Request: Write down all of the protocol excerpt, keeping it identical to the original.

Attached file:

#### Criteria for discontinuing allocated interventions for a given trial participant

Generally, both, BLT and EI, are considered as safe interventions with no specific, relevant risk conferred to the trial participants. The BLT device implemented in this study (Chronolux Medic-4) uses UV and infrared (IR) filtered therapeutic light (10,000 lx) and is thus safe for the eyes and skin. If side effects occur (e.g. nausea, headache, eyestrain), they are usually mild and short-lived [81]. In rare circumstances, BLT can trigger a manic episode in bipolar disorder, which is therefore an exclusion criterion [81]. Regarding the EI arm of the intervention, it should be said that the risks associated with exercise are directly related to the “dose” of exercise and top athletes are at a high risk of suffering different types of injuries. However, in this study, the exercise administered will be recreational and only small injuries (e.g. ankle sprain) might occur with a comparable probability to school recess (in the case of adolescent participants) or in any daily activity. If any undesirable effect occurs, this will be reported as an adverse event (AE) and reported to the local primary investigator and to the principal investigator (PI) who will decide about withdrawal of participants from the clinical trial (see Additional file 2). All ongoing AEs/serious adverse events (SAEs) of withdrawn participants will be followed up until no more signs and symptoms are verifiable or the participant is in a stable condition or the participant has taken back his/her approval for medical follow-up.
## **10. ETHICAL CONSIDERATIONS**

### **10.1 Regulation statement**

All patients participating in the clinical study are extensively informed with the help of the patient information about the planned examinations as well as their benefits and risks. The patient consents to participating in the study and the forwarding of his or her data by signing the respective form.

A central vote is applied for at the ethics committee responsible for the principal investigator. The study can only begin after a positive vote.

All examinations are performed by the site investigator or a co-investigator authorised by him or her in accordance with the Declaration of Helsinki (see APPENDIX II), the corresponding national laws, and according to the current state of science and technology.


#### Criteria for discontinuing allocated interventions for a given trial participant

Generally, both, BLT and EI, are considered as safe interventions with no specific, relevant risk conferred to the trial participants. The BLT device implemented in this study (Chronolux Medic-4) uses UV and infrared (IR) filtered therapeutic light (10,000 lx) and is thus safe for the eyes and skin. If side effects occur (e.g. nausea, headache, eyestrain), they are usually mild and short-lived [81]. In rare circumstances, BLT can trigger a manic episode in bipolar disorder, which is therefore an exclusion criterion [81]. Regarding the EI arm of the intervention, it should be said that the risks associated with exercise are directly related to the “dose” of exercise and top athletes are at a high risk of suffering different types of injuries. However, in this study, the exercise administered will be recreational and only small injuries (e.g. ankle sprain) might occur with a comparable probability to school recess (in the case of adolescent participants) or in any daily activity. If any undesirable effect occurs, this will be reported as an adverse event (AE) and reported to the local primary investigator and to the principal investigator (PI) who will decide about withdrawal of participants from the clinical trial (see Additional file 2). All ongoing AEs/serious adverse events (SAEs) of withdrawn participants will be followed up until no more signs and symptoms are verifiable or the participant is in a stable condition or the participant has taken back his/her approval for medical follow-up.
## **10. ETHICAL CONSIDERATIONS**

### **10.1 Regulation statement**

All patients participating in the clinical study are extensively informed with the help of the patient information about the planned examinations as well as their benefits and risks. The patient consents to participating in the study and the forwarding of his or her data by signing the respective form.

A central vote is applied for at the ethics committee responsible for the principal investigator. The study can only begin after a positive vote.

All examinations are performed by the site investigator or a co-investigator authorised by him or her in accordance with the Declaration of Helsinki (see APPENDIX II), the corresponding national laws, and according to the current state of science and technology.